WEEK 47 Polperro, Cornwall to Stoke Fleming, Devon

90 miles walked

(total 2,790 miles walked)

I finally left Cornwall this week after more than 5 weeks walking around its diverse coastline. It was a bitter-sweet moment. 

the beautifully clear Cornish sea, near Portlooe
The weather has not been conducive to packing up and starting walking early each day as it has generally been poor in the morning, before brightening up significantly later on. Mostly this hasn’t mattered too much as lots of ferries have been required and they don’t seem to run before 10 am anyway. 

amazing slate cliffs at Bigbury-on-Sea
I have struggled to find decent campsites by the coast so far in South Devon. Indeed the combination of poor facilities, mizzle in the morning and indifferent service from people, did not endear me to South Devon. And I haven’t mentioned the non-existent phone signal in this county, nor the large number of horsefly bites that cover my body. 

I found some of the week hard going, and then of course there was the terrain; in some places it was as steep as the North coast of Devon and Cornwall. In fact it was steeper than the amount of ankle flexion I have. I enjoyed the challenge. 

As ever, the views were stunning and I saw a reasonable amount of wildlife. Kestrels were in abundance and I did see the odd seal, fulmars and even a gannet over Plymouth Sound. I also saw another adder this week; it was skinny but quite long and curled up on the path. I startled it and went to step over it before I checked myself, stepped back and watched it slither off. 

stunning Start Bay

Day 333 Start Point and Start Bay

Sunday 3 July 2016

East Prawle to Stoke Fleming

14 miles

Dartmouth Camping and Caravan Club Site

It rained all night and I awoke to thick mist as well. I lay nursing my hangover for a while until it stopped raining sometime around 9am. Camping in long grass full of cow pats when it’s wet is not advisable. I don’t know how I managed to pack away without too much incident. Everything was wet though: towel, smelly socks, underwear. I felt in desperate need of a decent campsite with short grass and a washing machine. 

the view across Lannacombe Bay (Start Point not yet visible)
I found Mark, Mark and Churchie from the pub last night and hung around with them, where I was treated to tea and a sausage and bacon roll. Just what I needed. They were nice fellas, and locals so good for a few tips on what to look out for. We watched the sea slowly appearing at the end of the field as the mist lifted. I finally packed my tent away at 10.30 and set off. Somehow I had avoided the lady who comes around the field collecting payment so I camped for free. To be honest, the campsite wasn’t worth the £6 anyway for me, but great if you come with your own facilities, like BBQs, and toilet paper, or to crash after a night at The Pig’s Nose.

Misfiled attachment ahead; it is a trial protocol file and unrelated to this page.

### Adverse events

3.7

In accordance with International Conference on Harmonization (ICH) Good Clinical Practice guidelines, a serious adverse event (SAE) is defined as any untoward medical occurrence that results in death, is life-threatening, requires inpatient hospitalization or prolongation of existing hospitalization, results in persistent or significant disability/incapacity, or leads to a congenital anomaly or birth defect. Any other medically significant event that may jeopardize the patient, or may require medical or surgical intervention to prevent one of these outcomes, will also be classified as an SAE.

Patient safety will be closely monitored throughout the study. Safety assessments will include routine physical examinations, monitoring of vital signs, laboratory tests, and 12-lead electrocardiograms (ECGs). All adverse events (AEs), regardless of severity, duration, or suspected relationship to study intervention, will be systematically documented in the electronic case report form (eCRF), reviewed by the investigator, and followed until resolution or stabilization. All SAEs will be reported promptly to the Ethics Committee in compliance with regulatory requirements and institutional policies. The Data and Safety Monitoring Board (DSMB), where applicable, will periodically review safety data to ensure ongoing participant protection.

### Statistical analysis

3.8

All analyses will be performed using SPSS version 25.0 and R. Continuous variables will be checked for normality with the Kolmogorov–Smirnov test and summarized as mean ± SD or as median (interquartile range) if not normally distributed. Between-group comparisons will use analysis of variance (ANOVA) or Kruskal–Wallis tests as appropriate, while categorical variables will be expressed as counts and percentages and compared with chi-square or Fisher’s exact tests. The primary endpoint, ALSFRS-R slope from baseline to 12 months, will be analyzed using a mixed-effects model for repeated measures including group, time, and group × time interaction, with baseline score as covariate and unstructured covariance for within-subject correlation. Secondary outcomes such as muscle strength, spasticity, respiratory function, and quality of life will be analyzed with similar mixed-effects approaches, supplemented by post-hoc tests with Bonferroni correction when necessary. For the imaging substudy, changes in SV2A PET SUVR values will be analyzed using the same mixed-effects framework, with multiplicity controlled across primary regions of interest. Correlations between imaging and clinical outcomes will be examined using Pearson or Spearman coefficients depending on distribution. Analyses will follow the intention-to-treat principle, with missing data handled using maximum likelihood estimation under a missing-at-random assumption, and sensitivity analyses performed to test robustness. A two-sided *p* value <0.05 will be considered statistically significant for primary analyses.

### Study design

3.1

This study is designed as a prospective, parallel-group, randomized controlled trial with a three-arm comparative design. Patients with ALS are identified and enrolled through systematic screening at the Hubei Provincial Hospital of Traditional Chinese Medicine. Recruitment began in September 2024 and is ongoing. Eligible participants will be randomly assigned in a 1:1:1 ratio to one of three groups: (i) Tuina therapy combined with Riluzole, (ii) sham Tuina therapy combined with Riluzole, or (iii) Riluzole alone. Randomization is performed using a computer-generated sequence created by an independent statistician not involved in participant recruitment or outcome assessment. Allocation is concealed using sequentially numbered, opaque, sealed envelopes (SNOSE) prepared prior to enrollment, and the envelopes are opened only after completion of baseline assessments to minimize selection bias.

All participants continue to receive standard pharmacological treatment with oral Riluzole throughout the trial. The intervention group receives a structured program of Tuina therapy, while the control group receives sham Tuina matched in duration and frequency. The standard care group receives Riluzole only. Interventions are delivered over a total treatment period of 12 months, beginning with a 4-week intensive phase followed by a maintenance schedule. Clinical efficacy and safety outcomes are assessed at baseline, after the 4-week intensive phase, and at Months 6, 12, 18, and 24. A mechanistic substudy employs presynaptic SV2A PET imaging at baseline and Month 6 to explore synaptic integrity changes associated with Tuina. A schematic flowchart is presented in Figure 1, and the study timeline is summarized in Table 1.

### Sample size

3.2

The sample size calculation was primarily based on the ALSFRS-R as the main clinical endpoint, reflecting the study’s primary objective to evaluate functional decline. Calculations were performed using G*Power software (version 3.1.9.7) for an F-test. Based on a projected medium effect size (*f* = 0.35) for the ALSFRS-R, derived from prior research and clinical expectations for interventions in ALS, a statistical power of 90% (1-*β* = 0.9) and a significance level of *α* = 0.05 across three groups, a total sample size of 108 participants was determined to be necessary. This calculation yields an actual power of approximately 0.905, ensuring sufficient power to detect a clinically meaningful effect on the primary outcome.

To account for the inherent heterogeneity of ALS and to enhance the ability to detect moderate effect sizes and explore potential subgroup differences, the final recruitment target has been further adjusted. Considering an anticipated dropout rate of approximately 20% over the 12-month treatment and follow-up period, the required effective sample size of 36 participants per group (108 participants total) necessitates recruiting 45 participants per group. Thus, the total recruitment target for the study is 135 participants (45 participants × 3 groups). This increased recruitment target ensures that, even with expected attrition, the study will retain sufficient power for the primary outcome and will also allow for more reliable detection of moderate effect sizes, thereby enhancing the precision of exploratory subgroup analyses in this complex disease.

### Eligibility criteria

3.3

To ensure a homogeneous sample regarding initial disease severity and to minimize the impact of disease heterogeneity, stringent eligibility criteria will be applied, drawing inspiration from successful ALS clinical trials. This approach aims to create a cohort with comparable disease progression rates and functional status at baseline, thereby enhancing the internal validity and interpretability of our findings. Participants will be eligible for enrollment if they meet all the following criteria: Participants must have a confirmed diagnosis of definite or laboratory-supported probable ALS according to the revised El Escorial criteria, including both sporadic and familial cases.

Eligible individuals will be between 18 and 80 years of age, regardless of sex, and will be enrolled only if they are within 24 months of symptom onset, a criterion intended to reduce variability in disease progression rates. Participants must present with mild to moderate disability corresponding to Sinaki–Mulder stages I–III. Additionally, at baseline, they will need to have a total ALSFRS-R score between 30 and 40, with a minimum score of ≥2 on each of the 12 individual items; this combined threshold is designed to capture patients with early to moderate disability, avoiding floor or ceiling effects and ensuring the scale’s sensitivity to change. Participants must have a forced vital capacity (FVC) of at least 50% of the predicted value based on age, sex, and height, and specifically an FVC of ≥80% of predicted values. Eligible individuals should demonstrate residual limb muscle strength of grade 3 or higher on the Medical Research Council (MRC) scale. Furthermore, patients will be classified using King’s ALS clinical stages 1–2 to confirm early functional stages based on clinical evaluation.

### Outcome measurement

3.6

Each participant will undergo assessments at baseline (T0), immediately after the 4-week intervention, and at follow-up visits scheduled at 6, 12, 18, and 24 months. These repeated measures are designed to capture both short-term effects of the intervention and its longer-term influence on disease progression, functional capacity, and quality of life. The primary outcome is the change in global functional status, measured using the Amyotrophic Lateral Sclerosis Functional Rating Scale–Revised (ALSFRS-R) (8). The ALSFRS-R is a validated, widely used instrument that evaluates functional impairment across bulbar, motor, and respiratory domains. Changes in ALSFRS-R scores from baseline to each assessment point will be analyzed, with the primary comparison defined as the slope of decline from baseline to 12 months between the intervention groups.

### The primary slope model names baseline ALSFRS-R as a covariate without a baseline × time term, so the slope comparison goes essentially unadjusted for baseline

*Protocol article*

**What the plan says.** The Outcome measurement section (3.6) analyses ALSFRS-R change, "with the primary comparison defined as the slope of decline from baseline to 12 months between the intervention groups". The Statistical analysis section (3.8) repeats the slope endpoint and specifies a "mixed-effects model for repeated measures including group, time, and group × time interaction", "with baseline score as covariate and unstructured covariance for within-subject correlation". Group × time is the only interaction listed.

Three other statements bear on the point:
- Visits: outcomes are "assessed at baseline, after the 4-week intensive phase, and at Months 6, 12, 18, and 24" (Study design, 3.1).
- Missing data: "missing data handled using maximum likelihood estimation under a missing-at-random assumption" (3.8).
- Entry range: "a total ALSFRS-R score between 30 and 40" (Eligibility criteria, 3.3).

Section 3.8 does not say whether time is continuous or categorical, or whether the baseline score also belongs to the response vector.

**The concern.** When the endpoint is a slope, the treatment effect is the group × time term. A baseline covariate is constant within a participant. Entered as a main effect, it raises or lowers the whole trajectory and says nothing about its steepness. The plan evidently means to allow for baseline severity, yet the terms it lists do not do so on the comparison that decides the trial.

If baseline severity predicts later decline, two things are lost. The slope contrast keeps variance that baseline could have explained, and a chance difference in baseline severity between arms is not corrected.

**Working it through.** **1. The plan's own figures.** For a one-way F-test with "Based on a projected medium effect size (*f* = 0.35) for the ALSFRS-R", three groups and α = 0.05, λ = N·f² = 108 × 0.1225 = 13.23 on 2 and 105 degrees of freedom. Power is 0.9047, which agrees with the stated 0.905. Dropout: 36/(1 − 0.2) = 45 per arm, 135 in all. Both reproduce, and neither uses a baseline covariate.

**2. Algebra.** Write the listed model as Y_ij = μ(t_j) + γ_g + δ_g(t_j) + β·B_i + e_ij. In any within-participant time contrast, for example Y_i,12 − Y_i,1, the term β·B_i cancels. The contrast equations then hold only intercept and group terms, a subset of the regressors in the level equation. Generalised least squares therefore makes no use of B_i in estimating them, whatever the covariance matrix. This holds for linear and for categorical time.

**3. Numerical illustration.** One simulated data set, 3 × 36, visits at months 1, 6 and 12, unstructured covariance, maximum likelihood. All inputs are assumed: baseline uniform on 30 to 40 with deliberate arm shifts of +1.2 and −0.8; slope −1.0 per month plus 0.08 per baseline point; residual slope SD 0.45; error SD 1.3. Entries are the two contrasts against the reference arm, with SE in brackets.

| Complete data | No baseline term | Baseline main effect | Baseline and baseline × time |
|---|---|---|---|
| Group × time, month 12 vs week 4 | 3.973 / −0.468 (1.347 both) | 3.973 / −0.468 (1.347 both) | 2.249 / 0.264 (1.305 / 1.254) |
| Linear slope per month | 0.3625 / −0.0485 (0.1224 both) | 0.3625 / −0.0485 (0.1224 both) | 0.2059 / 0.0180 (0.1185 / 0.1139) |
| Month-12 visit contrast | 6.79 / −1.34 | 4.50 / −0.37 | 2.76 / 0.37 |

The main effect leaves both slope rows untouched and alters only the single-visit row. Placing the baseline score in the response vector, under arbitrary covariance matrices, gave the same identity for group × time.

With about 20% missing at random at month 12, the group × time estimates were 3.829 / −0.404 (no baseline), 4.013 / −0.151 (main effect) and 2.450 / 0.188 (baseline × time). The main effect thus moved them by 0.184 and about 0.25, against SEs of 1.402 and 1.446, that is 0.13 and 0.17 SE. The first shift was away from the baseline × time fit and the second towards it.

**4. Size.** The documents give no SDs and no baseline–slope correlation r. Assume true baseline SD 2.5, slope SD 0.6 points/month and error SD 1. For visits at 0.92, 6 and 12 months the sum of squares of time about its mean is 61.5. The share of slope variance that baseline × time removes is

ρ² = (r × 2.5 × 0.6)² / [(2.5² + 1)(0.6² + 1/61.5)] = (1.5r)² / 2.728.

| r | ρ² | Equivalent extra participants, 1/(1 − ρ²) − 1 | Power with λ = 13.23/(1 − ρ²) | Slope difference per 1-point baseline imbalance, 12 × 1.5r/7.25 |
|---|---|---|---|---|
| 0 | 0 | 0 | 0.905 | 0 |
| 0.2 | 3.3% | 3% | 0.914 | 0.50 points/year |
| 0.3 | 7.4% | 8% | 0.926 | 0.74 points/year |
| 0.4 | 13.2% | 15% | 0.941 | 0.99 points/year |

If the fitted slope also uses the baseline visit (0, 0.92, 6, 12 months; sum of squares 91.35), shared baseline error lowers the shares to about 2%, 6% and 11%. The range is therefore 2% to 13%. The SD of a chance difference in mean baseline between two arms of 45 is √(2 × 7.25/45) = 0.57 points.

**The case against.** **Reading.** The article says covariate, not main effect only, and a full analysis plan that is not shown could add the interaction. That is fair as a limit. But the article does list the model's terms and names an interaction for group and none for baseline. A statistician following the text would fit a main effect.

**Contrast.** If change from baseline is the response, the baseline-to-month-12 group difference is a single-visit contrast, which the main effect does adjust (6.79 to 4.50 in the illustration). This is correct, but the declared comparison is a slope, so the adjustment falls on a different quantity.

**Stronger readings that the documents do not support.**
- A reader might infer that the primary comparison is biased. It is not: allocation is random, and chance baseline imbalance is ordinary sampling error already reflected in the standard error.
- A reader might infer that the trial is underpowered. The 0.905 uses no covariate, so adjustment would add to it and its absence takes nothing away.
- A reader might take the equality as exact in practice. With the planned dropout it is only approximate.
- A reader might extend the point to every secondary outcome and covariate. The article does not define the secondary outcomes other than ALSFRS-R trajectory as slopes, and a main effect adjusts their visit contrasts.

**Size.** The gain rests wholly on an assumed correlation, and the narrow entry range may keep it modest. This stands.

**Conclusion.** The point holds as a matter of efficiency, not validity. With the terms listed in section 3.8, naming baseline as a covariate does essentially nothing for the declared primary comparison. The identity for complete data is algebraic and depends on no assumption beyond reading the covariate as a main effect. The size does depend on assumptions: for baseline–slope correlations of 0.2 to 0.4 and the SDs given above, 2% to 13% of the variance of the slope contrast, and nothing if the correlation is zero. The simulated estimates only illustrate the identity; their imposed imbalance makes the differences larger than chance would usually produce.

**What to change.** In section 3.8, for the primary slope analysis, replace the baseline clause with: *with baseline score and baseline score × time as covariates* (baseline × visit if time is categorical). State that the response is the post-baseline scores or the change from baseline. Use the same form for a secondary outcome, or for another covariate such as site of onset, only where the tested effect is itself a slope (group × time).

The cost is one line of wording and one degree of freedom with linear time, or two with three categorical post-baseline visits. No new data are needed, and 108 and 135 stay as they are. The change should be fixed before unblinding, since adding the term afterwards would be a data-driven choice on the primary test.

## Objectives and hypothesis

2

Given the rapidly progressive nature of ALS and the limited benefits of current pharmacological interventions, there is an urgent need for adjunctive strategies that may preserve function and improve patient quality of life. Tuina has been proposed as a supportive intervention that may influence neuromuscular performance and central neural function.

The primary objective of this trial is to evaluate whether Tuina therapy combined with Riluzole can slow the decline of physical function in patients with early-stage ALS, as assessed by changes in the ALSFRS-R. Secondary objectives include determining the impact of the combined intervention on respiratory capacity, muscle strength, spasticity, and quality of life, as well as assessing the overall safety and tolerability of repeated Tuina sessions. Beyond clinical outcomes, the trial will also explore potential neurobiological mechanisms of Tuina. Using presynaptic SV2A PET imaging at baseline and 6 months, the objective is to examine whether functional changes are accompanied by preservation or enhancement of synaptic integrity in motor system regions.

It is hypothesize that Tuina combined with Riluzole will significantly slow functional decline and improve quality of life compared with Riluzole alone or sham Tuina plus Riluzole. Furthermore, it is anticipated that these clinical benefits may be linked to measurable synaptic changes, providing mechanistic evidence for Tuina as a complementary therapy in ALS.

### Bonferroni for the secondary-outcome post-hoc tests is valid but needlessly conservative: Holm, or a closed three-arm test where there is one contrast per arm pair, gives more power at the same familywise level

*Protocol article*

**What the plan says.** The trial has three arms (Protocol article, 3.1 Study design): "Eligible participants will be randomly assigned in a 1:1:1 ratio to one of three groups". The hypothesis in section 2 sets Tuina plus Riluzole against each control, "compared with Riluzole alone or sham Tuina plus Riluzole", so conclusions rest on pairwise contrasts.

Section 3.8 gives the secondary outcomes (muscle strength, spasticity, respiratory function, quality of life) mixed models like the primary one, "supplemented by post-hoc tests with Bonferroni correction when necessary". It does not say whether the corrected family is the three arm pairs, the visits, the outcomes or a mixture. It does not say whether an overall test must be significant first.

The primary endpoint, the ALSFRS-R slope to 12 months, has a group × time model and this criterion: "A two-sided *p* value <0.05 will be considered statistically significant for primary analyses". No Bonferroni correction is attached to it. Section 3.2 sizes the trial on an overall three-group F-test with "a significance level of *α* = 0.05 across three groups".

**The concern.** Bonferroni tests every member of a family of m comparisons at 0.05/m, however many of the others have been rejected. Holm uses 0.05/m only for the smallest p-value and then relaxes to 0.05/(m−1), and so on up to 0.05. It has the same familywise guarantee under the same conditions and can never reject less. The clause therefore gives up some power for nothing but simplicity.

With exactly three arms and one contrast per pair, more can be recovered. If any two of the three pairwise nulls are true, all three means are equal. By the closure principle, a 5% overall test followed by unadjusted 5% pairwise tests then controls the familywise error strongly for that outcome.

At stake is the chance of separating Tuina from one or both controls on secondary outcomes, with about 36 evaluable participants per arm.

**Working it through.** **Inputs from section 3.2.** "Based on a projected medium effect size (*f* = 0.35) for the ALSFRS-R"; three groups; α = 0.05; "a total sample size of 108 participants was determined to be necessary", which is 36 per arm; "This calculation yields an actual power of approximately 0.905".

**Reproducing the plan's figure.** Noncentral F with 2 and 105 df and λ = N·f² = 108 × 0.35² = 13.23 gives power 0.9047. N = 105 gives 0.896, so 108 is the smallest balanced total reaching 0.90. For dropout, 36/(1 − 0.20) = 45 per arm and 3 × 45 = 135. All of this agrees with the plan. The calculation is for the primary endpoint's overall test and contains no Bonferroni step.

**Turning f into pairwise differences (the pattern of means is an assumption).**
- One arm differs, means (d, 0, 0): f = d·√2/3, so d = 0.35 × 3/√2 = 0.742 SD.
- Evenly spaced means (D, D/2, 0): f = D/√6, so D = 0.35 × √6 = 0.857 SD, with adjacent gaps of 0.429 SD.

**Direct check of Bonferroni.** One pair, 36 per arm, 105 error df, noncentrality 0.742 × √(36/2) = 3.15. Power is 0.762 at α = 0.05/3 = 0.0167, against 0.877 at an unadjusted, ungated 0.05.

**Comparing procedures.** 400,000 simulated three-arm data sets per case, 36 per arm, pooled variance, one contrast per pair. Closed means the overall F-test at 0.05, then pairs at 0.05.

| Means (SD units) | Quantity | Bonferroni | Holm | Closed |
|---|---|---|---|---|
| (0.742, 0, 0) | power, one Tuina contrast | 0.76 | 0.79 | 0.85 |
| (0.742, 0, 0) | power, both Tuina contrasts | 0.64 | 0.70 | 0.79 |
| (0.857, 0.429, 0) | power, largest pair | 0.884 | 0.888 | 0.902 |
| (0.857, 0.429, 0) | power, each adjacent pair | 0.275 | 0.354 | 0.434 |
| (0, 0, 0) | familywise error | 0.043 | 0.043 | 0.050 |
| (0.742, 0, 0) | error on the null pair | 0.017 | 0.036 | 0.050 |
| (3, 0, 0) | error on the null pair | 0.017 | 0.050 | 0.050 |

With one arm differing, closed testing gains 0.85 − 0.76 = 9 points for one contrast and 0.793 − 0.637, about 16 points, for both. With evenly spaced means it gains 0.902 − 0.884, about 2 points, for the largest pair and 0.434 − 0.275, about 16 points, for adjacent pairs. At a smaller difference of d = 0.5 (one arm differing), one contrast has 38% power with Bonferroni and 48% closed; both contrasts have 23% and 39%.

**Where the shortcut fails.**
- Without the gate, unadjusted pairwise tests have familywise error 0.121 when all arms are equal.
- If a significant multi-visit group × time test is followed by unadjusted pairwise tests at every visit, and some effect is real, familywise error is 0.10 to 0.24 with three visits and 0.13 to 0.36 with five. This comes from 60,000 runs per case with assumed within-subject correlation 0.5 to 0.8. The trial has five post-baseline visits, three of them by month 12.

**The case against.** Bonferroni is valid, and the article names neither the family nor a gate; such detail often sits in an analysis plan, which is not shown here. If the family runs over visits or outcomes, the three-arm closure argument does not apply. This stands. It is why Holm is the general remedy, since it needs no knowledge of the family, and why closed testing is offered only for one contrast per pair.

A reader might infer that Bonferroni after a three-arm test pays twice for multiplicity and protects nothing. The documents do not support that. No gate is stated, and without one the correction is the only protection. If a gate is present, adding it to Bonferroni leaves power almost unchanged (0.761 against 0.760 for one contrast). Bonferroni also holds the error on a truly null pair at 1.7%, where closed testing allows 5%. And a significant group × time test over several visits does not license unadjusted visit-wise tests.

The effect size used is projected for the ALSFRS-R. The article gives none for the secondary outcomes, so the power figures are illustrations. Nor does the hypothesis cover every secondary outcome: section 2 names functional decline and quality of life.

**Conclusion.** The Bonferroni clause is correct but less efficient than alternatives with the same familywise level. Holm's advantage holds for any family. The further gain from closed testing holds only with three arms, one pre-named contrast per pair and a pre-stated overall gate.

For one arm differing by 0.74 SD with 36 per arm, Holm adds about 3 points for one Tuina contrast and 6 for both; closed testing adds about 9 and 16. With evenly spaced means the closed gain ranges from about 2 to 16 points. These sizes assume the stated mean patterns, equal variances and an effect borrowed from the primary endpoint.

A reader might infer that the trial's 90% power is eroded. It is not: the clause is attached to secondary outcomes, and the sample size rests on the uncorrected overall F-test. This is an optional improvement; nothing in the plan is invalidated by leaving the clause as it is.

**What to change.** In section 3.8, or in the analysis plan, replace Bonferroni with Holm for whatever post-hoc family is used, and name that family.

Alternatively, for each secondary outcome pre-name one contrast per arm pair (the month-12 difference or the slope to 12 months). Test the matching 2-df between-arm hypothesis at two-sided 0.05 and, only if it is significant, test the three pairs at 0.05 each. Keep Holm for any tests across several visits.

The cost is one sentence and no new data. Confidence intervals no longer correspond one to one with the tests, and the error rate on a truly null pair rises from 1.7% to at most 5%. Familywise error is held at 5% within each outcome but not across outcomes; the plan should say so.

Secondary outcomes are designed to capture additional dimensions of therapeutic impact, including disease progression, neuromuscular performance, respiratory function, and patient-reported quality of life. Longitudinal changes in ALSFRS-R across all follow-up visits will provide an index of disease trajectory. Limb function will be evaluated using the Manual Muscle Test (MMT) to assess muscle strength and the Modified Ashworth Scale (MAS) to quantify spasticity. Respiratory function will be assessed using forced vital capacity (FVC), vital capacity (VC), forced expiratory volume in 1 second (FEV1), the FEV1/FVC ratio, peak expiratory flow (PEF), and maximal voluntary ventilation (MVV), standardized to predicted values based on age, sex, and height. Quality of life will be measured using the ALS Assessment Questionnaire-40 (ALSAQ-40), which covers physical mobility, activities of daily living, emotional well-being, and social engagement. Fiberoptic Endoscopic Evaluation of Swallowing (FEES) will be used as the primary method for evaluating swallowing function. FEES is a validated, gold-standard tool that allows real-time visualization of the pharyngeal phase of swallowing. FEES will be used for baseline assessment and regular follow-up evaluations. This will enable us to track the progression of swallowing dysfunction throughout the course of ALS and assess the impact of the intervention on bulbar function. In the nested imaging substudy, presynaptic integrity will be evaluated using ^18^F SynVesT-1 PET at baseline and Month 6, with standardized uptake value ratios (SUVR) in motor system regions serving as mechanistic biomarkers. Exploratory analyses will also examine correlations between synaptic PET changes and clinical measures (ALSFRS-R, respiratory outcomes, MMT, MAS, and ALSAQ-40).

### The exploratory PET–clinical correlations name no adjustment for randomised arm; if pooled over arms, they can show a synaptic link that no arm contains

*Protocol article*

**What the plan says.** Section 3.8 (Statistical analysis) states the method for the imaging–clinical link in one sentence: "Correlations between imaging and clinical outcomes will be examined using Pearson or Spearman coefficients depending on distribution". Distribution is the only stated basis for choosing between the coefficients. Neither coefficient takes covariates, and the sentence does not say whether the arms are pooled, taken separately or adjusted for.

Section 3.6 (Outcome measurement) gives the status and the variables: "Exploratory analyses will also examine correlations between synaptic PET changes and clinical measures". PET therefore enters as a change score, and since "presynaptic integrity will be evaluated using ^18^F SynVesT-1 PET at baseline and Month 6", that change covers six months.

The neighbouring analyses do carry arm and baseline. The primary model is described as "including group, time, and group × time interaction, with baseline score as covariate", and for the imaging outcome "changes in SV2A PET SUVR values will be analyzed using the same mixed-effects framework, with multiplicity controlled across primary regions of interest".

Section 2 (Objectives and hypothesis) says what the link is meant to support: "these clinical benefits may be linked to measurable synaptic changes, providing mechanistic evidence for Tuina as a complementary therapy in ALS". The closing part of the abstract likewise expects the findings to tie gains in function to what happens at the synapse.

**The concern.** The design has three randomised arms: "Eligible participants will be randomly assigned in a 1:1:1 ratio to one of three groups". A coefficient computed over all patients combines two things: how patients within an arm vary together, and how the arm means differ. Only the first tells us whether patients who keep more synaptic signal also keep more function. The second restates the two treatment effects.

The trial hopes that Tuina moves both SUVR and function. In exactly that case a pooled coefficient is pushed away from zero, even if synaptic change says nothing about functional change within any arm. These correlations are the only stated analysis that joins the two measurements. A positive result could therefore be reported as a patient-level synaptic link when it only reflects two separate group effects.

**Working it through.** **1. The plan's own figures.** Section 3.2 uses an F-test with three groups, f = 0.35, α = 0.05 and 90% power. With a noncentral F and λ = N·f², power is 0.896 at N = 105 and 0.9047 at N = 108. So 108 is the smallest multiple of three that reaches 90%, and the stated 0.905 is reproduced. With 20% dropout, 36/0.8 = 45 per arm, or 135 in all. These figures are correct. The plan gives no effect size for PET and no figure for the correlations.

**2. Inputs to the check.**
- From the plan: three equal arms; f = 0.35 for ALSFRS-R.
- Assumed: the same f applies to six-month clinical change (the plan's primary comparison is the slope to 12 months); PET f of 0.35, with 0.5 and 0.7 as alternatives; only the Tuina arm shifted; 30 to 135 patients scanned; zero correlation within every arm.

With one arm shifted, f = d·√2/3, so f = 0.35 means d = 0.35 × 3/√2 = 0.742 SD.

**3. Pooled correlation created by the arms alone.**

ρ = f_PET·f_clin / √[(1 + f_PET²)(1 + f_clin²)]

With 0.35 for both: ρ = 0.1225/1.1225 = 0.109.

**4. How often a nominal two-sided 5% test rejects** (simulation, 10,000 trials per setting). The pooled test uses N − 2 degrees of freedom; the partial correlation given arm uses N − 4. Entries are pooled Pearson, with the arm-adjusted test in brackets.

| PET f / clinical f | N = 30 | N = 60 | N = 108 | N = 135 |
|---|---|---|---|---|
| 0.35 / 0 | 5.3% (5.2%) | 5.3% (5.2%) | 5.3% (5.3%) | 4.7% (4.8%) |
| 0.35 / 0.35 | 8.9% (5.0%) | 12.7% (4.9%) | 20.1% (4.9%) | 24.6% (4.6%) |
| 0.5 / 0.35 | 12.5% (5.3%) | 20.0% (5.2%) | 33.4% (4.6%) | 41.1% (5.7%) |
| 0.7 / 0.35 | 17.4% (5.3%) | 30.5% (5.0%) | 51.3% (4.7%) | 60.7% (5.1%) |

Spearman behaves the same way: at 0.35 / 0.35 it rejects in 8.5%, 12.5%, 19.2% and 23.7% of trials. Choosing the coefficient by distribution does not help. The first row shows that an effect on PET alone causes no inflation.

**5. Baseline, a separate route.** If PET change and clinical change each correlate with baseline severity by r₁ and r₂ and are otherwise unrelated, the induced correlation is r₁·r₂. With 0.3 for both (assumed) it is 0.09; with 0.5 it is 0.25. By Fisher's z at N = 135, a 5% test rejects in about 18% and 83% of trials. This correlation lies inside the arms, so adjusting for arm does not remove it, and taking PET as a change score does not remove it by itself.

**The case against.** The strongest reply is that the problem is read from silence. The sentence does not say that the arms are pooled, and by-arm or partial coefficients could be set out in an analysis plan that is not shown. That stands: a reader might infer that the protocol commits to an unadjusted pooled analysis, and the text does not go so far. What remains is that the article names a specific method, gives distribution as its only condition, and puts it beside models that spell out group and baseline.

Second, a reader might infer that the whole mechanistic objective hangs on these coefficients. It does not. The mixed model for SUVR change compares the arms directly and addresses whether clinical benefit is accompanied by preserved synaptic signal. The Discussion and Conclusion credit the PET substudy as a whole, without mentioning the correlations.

looking back at Prawle Point, some strange rock formations caused by erosion
The walk around Lannacombe Bay and out to Start Point was lovely; much like yesterday with big cliffs and rocks. Start Point is impressive; it is an exposed peninsula running almost a mile into the sea. It is covered in jagged rocks and has a strong tidal race around the tip (it reminded me of Morte Point near Woolacombe in North Devon). Start Point is an evolution of the Anglo Saxon Steort, meaning tail. This was where I stopped walking in an Easterly direction and turned North. 

Start Point, the lighthouse just visible
The sun was coming out and the sky turning blue, just in time for me to get some spectacular views right around Start Bay. 

what a view all around Start Bay to Froward Point
Hallsands and Beesands
The village nearest to Start Point is Hallsands, at least what is left of it. The lower part of the village was lost to the sea in a storm in 1917. Only one house remained intact but fortunately all the villagers managed to escape. The ruined houses are still visible below the cliff and the sad tale of how “The beach went to devonport and the cottages went to the sea” is recounted on an information board. In essence, Hallsands was lost as a direct result of shingle being removed from Start Bay in order to enlarge Plymouth docks before WW1. The subsequent inquiry read like Hillsborough, and the villagers were never properly compensated. 

Hallsands’ lost village
erosion has taken its toll on this road at Hallsands
At Beesands I stopped at an excellent cafe/fishmonger/shop/restaurant. I was still feeling a little fragile but fish and chips on the seafront sorted me out. The owner of Britannia@thebeach operates his own fishing boat. Apparently the stretch from Plymouth to Brixham is known as Britain’s seafood coast

net drying line and lobster pots on the shore at Beesands
Beesands around to Start Point
Torcross was the start of the long walk sandwiched in between Slapton Sands (a thin shingle beach) and Slapton Ley, a lovely lake. It was hot!

Slapton Sands, just a beach and a road separating the sea from the Ley
I took some time to look at the Torcross Sherman Tank that was recovered from the sea at Slapton Sands and now stands as a memorial to the 748 American troops who died here practising for the D-Day landings at Utah Beach (more than died in the actual assault!). The commanders clearly needed the practice!

the Torcross Sherman Tank
Slapton Sands was deemed similar to the Normandy beach codenamed Utah so in December 1943 the whole area (3,000 people) was forcibly evacuated to make way for the US Army. Locals had to leave their farms and livelihoods behind. In recognition of this the US Army presented the people of South Hams with a memorial. 

the US Army Memorial to the people of South Hams
Immediately after Slapton Sands I had to tackle a couple of sharp hills, up to Strete, down to Blackpool (the other one!) and up again to Stoke Fleming.